Is Mental Illness Hereditary?

Is Mental Illness Hereditary

Mental health is a topic that has been gaining traction in recent years. Whereas once it was taboo to admit to needing professional help, it is now more widely recognized that mental health is just as important as physical health. Experiencing any modality of mental illness can be overwhelming and terrifying. Depending on whether you’re experiencing anxiety, depression, or panic attacks, you may feel like you’re withdrawing, like you can’t breathe or that there’s pressure — you may sometimes even feel like you’re dying. What causes mental illness? Are there any disorders that are hereditary? If so, what is the likelihood of passing it on to your child?

What causes mental illness?

There are several causes of mental illnesses. And, each cause can impact the type of mental illness experienced. The most common causes include:

Prenatal Injury

A person may be born with mental health issues if their mother experienced injury or trauma while pregnant. Other causes of prenatal injury may include consuming alcohol — which can lead to Fetal Alcohol Spectrum Disorders(FASDs) — as well as tobacco, and/or other controlled substances.

Infections

When the body has an infection, the immune system is activated to fight it. However, when the inflammation caused by the infection is chronic, the response of immune system cells may also cause damage to healthy brain tissue.

Trauma

Trauma encompasses many aspects of human health — including abuse, emotional, sexual, or physical. Any event that causes physical or emotional injuries can lead to anxiety disordersPTSDborderline personality disorder, and/or depression.

Substance Abuse

Approximately half of all individuals with mental health issues also experience substance abuse and vice versa. Substance abuse can also lead to addiction, which is often accompanied by depression. Developing both disorders often results in a dual diagnosis of mental illness.

Environmental Factors

Your lifestyle and environment can contribute to your mental health. Pollution, long-term exposure to toxins — found in food treated with pesticides and/or antibiotics, the environment, personal hygiene products, and detergents — sleep deprivation, substance abuse, and/or hazardous conditions at your place of employment can all lead to mental illness.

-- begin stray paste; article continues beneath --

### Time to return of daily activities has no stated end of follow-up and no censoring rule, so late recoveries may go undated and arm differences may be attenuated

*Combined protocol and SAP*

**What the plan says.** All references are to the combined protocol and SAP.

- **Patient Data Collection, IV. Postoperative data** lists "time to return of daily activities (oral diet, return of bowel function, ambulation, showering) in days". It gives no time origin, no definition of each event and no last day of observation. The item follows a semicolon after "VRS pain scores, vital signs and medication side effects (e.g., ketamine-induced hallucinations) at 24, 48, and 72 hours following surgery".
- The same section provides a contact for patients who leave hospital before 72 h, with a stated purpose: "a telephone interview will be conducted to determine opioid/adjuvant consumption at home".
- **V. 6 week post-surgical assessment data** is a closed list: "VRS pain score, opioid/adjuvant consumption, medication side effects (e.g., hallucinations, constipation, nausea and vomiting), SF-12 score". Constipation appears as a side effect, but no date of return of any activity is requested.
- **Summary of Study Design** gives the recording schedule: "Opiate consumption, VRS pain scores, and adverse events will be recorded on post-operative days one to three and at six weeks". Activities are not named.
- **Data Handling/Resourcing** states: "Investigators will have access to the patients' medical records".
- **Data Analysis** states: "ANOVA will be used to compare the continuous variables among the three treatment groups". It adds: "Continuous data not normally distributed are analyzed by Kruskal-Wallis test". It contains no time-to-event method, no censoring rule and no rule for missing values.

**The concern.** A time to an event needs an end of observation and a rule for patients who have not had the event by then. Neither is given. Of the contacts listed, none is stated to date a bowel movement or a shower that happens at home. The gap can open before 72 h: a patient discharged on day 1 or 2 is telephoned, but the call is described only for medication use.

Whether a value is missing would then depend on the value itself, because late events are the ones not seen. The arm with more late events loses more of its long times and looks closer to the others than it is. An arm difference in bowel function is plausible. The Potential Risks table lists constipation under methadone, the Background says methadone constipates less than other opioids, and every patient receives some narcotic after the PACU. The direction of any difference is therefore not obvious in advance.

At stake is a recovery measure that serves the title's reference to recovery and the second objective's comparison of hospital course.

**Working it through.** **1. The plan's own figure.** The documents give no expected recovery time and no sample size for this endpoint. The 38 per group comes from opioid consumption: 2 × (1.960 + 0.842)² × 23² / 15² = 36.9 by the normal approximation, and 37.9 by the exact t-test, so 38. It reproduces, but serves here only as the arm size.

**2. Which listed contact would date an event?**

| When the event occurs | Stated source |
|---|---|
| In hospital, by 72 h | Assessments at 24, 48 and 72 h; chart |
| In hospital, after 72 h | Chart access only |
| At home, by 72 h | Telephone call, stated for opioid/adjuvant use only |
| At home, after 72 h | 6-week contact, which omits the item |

Genetics

The likelihood of developing a mental illness is higher for individuals with a family history of that same disorder. That being said, symptoms could range from mild to severe — even to a different degree than how it affected your family member. How your genes express themselves — epigenetics — will also determine whether you’ll develop a hereditary condition.

What is the likelihood of passing on mental illness to your child?

Although genes are certainly a risk factor, the development of mental illness doesn’t have to be your child’s destiny. For these genes to manifest a mental health condition, they have to encounter the right combination of epigenetics and environmental factors. Factors that can influence this include lifestyle, environment, and/or underlying health conditions.

One of the mental illnesses that is most likely to run in families is bipolar disorder. If one parent has the condition, their child has between 15% and 30% likelihood of developing it. If both parents are bipolar, the probability skyrockets up to 75%. It’s also possible for the child of a parent with mental health issues to experience trauma during childhood, increasing their own likelihood of developing other types of mental health issues in the future.

If You’re Struggling With Mental Health, Let Us Help You

At St. Hope, we serve many patients living with a myriad of medical conditions. We believe that treating people with compassion is as important as the medicine they receive. We foster a trusting patient/medical provider relationship to ensure that everyone who walks through our doors feels comfortable and receives the care they deserve.

We take same-day appointments, accept all insurance plans, and welcome walk-ins. Call us at 713-778-1300 or visit us at one of our five locations.

Comments